Using disease-modifying antirheumatic drugs (DMARDs) improves outcomes in rheumatoid arthritis (RA) and is a nationally endorsed quality measure. We investigated the prevalence and predictors of receiving glucocorticoids alone for the treatment of RA in a nationwide sample of Medicare beneficiaries.
Among individuals ages ≥65 years with RA enrolled in the Part D prescription drug benefit in 2009, we compared those with ≥1 DMARD claim to those receiving glucocorticoid monotherapy, defined as no DMARD claim and an annual glucocorticoid supply of ≥180 days or an annual dose of ≥900 mg of prednisone or equivalent. We fit multivariable models to determine the sociodemographic and clinical factors associated with glucocorticoid monotherapy.
Of 8,125 beneficiaries treated for RA, 10.2% (n = 825) received glucocorticoids alone. Beneficiaries with low incomes were more likely to receive glucocorticoids alone (12.3%; 95% confidence interval [95% CI] 10.9–13.8% versus 9.4%; 95% CI 8.6–10.1%), as were those living in certain US regions. More physician office visits and hospitalizations were associated with glucocorticoid monotherapy. Individuals who had no contact with a rheumatologist were significantly more likely to receive glucocorticoids alone (17.5%; 95% CI 16.0–19.0% versus 8.5%; 95% CI 7.4–9.5% for those with no rheumatology visits versus 1–4 visits).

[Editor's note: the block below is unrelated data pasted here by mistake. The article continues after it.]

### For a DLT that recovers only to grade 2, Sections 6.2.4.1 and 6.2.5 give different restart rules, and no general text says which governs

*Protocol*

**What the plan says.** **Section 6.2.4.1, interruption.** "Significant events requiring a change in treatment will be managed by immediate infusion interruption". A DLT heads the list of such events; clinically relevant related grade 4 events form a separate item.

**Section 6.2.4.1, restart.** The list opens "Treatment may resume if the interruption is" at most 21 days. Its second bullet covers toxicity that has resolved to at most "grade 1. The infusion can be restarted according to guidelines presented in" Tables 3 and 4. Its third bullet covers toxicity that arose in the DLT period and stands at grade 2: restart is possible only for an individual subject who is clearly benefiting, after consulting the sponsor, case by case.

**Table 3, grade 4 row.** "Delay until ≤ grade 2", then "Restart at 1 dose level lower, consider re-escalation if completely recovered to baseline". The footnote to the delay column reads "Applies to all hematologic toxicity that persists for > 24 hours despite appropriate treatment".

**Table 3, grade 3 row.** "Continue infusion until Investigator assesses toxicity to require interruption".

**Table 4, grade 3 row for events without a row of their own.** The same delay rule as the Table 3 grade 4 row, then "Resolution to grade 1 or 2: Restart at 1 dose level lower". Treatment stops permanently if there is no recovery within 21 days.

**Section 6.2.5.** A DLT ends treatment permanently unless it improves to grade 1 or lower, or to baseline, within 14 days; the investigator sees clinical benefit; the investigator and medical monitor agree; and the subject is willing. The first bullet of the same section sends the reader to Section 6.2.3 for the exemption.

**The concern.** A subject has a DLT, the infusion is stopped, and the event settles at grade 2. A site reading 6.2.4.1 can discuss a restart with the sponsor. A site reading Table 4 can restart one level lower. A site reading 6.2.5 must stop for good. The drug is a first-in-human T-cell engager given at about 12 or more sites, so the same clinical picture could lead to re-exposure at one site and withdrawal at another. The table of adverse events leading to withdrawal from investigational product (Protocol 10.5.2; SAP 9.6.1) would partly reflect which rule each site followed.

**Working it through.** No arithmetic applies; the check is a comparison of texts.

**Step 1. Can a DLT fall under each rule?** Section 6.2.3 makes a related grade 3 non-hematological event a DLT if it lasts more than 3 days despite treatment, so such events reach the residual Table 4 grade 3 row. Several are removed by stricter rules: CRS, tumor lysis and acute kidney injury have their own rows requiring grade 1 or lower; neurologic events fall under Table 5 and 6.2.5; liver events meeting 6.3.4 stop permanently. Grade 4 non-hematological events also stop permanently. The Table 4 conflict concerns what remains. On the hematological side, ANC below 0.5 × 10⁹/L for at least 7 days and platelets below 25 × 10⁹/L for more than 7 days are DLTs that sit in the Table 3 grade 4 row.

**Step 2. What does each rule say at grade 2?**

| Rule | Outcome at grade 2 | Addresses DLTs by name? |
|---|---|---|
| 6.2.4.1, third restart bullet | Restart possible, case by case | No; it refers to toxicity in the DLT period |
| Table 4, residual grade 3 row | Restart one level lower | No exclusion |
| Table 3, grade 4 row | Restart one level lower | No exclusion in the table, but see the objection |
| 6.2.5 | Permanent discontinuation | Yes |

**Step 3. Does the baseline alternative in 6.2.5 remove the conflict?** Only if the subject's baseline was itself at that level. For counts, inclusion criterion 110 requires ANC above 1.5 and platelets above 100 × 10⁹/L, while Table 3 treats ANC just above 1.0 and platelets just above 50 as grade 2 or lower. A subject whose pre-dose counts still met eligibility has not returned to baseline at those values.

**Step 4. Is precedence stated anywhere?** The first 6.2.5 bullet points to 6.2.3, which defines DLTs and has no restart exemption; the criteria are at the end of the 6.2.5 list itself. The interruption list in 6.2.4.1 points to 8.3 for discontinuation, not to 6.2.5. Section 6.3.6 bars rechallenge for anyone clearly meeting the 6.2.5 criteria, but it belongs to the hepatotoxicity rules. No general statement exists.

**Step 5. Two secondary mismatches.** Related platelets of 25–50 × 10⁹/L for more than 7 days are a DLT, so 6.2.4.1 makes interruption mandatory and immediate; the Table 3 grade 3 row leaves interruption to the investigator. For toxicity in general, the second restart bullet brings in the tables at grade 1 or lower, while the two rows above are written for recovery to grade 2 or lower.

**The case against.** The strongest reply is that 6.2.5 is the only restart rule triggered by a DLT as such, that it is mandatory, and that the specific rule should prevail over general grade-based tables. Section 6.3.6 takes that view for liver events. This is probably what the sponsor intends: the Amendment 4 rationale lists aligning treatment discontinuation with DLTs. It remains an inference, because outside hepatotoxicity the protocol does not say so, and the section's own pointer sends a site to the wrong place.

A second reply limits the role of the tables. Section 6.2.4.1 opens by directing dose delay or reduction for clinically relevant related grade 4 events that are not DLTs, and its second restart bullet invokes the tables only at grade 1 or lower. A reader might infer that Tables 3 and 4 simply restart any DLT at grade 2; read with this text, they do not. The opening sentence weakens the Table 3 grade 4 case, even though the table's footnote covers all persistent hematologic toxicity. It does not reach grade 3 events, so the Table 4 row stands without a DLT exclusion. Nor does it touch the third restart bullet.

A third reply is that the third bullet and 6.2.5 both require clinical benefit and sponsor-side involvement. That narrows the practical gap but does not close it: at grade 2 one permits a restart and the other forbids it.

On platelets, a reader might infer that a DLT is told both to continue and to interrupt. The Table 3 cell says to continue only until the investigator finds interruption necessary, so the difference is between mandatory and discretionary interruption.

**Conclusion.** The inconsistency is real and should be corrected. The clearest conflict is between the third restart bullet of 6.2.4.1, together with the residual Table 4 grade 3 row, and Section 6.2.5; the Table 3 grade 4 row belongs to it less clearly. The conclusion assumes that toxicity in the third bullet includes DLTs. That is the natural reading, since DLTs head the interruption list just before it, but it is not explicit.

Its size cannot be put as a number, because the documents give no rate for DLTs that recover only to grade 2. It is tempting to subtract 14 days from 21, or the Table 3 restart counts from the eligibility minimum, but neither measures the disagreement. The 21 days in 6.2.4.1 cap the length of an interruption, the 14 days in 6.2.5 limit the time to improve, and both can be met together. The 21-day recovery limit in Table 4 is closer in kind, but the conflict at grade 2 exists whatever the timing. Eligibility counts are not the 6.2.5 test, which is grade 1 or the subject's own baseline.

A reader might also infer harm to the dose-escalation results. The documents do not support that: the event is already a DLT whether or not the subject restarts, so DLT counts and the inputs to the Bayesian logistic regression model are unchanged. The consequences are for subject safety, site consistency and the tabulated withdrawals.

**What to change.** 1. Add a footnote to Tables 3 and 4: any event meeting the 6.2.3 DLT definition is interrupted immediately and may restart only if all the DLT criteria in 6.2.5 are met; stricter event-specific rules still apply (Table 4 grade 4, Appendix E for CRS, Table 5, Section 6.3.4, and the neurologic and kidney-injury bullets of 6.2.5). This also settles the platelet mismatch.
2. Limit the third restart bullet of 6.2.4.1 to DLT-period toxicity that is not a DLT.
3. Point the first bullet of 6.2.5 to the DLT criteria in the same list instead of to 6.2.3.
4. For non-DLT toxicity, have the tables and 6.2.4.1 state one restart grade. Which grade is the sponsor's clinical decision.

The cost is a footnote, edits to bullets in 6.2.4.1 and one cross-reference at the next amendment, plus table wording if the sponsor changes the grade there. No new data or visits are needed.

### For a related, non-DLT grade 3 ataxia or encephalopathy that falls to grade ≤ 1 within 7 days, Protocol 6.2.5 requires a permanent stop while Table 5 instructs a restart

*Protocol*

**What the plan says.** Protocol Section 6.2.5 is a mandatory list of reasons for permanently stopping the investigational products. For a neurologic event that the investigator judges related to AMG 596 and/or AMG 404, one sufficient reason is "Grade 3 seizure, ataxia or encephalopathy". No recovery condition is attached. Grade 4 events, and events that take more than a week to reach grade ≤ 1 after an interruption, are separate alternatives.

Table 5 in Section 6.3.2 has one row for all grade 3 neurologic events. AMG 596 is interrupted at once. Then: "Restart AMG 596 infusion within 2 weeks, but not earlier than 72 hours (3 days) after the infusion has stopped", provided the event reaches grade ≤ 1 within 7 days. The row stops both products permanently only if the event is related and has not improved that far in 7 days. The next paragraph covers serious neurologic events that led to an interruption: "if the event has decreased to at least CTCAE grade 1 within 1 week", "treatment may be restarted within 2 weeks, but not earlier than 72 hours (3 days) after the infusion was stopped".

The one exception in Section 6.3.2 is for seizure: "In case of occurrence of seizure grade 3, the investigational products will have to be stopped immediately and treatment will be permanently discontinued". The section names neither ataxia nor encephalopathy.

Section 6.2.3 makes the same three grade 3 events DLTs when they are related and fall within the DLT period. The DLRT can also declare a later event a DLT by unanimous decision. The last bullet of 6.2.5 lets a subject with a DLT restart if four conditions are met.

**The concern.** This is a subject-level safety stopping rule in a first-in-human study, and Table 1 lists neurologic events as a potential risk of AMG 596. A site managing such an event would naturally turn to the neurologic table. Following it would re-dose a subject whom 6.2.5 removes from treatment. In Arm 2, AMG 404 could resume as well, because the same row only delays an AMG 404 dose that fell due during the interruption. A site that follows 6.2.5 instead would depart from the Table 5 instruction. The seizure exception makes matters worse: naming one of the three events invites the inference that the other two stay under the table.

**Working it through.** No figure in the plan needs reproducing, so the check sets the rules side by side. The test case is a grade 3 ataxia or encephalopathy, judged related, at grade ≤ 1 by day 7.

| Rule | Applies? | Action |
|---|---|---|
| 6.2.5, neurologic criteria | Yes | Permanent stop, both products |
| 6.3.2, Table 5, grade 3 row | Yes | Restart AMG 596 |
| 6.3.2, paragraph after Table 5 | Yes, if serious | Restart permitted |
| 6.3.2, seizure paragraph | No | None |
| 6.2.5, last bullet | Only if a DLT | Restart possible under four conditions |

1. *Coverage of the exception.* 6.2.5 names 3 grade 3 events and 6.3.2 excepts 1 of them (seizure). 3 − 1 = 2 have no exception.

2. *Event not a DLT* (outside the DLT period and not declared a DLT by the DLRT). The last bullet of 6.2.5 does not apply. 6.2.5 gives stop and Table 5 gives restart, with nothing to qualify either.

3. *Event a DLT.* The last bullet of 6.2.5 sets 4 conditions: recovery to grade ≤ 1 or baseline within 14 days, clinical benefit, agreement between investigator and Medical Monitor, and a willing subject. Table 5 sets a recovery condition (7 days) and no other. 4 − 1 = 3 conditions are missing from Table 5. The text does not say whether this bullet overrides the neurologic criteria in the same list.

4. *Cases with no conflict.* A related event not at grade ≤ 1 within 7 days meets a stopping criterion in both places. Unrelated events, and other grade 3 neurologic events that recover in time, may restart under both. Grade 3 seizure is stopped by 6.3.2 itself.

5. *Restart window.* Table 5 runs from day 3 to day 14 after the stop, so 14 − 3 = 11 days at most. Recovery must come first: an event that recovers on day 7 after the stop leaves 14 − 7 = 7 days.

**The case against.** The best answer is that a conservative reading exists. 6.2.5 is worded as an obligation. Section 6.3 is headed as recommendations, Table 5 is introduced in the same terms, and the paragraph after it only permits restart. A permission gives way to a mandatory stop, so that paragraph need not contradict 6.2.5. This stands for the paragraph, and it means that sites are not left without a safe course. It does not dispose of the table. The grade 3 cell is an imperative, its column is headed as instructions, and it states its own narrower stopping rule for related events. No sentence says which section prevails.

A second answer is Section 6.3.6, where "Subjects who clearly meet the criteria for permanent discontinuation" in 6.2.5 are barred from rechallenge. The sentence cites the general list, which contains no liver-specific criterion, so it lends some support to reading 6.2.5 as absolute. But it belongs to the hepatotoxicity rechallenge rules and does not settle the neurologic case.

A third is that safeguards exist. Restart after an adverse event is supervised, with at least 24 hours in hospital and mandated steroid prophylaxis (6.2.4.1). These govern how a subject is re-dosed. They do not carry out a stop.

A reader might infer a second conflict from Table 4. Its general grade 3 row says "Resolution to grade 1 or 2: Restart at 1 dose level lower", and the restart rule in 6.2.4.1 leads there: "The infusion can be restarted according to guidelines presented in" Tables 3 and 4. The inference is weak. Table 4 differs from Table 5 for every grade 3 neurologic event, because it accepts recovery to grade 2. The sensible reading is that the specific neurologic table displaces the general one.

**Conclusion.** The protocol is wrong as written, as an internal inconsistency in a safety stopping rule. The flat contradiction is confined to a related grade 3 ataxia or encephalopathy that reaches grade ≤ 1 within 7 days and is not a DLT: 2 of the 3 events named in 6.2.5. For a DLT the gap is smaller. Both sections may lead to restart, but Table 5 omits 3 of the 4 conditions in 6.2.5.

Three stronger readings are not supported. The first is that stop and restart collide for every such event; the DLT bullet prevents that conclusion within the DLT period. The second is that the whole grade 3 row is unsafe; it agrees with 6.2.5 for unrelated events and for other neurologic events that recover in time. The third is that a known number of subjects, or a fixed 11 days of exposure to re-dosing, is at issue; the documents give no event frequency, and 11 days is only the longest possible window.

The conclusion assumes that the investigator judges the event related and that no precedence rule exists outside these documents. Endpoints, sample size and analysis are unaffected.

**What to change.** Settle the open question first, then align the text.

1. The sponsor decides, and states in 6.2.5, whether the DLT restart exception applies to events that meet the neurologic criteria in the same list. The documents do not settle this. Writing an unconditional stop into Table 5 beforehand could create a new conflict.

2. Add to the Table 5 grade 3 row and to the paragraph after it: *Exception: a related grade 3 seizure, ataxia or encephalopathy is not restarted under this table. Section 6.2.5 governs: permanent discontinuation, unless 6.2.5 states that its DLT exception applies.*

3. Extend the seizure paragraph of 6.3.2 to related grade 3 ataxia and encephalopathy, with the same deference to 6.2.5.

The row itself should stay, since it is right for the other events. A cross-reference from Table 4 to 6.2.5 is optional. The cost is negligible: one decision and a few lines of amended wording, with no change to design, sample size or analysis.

Approximately 1 in 10 Medicare beneficiaries treated for RA received glucocorticoids without DMARDs in 2009. Compared to DMARD users, glucocorticoid users were older, had lower incomes, were more likely to live in certain US regions, and were less likely to have seen a rheumatologist, suggesting persistent gaps in quality of care despite expanded drug coverage under Part D.